Garang Kuol was born in Egypt, made in Shepparton and is poised to tear up the World Cup: After dazzling against Barcelona to seal a Newcastle switch, the Australian wonderkid is ready to be Graham Arnold’s star man in Qatar
- Garang Kuol is ready to announce himself on the global stage at the World Cup
- The 18-year-old was picked up by Newcastle from Central Coast last month
- Kuol grew up in Shepparton, where the community helped him reach his dream
- He has relatively little senior football experience but there’s lot of excitement
Garang Kuol stands at the beginning of a path only a handful of Australian footballers have trodden.
A $520,000 move to Newcastle United last month has stamped the 18-year-old as one of the most exciting talents to hail from his country since Harry Kewell. Like Kewell’s move to Leeds all those years ago, Kuol has been backed by a Premier League club with lofty ambitions to sit at the top of the food chain.
But the journey to this point has been far from a smooth ride for Kuol. In fact, in a world where ‘wonderkids’ are tracked and nurtured from an early age, this is a young man whose story stands in stark contrast to his contemporaries.
Australian wonderkid Garang Kuol has a long and hugely promising career ahead of him
Born in Egypt to Sudanese parents who fled their homeland in search of a better life, the Kuols later relocated to Australia, where they were granted refugee status to build a secure future.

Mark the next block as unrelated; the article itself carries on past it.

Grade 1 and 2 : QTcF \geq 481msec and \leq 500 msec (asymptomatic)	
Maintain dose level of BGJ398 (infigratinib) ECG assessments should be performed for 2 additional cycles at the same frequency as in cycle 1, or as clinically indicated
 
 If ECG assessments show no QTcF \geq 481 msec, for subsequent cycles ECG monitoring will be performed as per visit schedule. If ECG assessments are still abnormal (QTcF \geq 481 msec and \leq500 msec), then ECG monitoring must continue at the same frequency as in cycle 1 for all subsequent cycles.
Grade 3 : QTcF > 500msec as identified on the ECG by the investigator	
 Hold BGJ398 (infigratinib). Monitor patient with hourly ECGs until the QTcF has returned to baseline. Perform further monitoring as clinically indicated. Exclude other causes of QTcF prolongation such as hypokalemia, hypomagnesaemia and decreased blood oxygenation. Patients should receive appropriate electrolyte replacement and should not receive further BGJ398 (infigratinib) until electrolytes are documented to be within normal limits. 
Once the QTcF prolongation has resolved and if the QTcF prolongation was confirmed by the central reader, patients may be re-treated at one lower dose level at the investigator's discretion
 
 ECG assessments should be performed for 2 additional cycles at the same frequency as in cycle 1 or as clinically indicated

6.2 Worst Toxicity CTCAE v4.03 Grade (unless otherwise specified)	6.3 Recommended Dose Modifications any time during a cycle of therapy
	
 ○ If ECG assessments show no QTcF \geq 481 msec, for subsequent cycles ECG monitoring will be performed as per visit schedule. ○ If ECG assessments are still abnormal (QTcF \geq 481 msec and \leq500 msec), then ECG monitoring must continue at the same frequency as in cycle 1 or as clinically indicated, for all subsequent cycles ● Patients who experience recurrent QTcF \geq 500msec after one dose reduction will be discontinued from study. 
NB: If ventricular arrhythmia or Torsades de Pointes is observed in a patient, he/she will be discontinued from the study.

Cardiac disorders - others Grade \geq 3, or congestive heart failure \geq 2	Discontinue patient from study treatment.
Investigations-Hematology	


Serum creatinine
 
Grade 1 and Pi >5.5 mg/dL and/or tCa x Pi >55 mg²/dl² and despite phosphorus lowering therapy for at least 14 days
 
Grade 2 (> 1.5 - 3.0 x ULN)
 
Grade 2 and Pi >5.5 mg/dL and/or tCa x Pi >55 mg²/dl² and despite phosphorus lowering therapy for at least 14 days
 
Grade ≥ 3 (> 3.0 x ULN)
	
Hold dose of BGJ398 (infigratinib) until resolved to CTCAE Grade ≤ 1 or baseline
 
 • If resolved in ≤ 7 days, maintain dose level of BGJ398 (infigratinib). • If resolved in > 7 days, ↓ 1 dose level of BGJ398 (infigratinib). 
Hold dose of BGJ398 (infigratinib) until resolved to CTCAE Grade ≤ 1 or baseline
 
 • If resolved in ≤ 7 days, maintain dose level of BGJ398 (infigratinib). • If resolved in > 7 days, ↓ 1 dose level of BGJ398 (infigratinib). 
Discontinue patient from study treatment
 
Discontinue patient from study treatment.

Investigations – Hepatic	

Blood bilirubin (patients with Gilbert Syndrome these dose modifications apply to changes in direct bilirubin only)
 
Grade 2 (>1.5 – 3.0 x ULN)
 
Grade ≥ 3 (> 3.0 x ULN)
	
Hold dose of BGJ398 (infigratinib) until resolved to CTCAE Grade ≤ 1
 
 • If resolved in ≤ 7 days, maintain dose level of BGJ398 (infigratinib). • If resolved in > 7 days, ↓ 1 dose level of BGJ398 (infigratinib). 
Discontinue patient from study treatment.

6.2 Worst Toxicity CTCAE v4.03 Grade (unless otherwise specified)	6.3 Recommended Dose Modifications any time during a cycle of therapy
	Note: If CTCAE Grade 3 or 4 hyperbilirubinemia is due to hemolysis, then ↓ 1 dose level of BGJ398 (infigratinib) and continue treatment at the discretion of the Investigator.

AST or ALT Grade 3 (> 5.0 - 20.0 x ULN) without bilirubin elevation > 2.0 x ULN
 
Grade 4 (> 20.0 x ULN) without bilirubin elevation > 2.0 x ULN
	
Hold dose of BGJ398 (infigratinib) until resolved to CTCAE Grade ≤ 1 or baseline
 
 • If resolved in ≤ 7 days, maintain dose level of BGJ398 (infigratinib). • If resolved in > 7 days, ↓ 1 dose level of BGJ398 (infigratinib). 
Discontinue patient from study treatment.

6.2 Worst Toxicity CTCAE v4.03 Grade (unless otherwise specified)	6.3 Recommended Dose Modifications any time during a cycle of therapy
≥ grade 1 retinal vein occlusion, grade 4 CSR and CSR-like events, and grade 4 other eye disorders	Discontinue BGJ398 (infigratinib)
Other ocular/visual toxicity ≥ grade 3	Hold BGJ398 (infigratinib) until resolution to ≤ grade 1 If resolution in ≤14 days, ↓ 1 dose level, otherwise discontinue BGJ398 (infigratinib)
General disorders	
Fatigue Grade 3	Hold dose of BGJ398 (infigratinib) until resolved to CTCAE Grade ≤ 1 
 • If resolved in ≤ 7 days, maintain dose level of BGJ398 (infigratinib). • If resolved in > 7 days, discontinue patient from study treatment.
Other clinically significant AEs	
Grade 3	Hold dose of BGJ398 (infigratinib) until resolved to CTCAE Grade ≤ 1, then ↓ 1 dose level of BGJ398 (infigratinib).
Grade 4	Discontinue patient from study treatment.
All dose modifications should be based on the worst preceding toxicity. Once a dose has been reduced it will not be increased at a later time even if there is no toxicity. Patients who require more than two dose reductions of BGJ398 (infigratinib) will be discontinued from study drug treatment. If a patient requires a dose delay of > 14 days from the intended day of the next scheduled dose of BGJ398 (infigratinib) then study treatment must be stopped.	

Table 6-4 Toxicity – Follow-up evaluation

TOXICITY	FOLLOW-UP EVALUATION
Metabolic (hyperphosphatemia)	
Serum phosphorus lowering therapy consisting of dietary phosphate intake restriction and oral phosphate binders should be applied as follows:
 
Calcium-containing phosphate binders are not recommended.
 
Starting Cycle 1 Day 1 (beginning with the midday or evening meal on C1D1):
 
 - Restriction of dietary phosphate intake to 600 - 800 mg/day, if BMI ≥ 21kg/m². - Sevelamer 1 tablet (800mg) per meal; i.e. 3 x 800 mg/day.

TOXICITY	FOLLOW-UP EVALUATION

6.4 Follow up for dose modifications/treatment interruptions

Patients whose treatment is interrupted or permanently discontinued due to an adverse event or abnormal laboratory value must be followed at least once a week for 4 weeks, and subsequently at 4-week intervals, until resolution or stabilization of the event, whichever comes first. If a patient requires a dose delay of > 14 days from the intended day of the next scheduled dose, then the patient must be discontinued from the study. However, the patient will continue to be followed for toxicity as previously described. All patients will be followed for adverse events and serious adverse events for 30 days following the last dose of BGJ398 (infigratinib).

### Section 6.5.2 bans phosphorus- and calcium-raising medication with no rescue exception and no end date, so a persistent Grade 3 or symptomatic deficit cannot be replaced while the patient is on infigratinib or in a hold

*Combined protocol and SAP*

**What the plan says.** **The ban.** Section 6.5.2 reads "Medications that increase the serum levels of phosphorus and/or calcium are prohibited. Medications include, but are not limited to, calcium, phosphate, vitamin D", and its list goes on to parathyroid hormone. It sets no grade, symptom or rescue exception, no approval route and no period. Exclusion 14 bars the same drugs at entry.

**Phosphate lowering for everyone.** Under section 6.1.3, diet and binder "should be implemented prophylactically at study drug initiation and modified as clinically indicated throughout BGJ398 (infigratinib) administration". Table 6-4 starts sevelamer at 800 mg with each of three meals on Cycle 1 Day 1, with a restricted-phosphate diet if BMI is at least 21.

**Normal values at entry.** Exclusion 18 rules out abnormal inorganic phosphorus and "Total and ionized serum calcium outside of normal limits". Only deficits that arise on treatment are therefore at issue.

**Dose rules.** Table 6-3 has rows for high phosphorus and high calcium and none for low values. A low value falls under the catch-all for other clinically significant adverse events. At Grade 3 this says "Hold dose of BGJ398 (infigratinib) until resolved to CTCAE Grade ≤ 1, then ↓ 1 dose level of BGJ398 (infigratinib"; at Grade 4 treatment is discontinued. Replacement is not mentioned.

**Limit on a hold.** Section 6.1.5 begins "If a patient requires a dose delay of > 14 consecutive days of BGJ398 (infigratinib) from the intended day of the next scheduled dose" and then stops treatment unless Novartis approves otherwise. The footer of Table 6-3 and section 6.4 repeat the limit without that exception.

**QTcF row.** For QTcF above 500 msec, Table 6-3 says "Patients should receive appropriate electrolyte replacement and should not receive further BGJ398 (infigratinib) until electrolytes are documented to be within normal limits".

Yet, rather than grow up in the chaos of inner city Melbourne, Garang’s family – consisting of Garang and his four brothers – settled for Shepparton, a country town 200 kilometres to the north of Victoria’s capital.
And it was in the humble backdrop of Shepparton where Kuol’s passion for the round ball really flourished. It was clear that Garang, along with older sibling Alou, had talent that set them apart from most youngsters in the area – the brothers a pair of diamonds in the rough, waiting to be discovered.
But that discovery was far from straightforward. Garang’s mother, Antonita, worked as a season worker at SPC, but could not afford the costs involved with sending the brothers to overseas tournaments, where international scouts would be able to cast their eye over the duo.
The 18-year-old achieved something few Australians do with a move to the Premier League
It was not an easy journey for Kuol (left) who grew up with his brothers (right) in Shepparton after moving to Australia from Egypt
That is when the Shepparton community came together for the Kuol family. A fundraiser generated a staggering $8,000, which was enough to allow the Kuol brothers to represent regional Victoria in Japan and Spain.
‘All the community around is supportive. If I can’t take them [her kids] [to a game] they will take them, and they sometimes bring them home,’ she told ABC Sport.
‘You feel like your kids are going to be okay […] your kid can be safe around them.’
Reflecting on the community fundraiser, Antonita said: ‘That was very amazing. And I really don’t want to forget it. That time was a very, very big time to see somebody can pay thousands of dollars to help you.
‘We are very blessed to be in Shepparton.’
The Shepparton community’s act of kindness set the wheels in motion for the two brothers. Alou trialled at Melbourne Victory and Western United before finding a home at Central Coast Mariners. Garang later joined the club’s academy.
With help from the local community, Kuol’s talents were spotted by scouts at Central Coast
The youngster’s explosive pace and dribbling skills made him an exciting asset for the club
The elder Kuol sibling made an instant impact for the senior team, scoring seven goals in 30 appearances in 2020-21. It came as no surprise when clubs from Europe began to show an interest in the striker, who sealed a move to German outfit Stuttgart.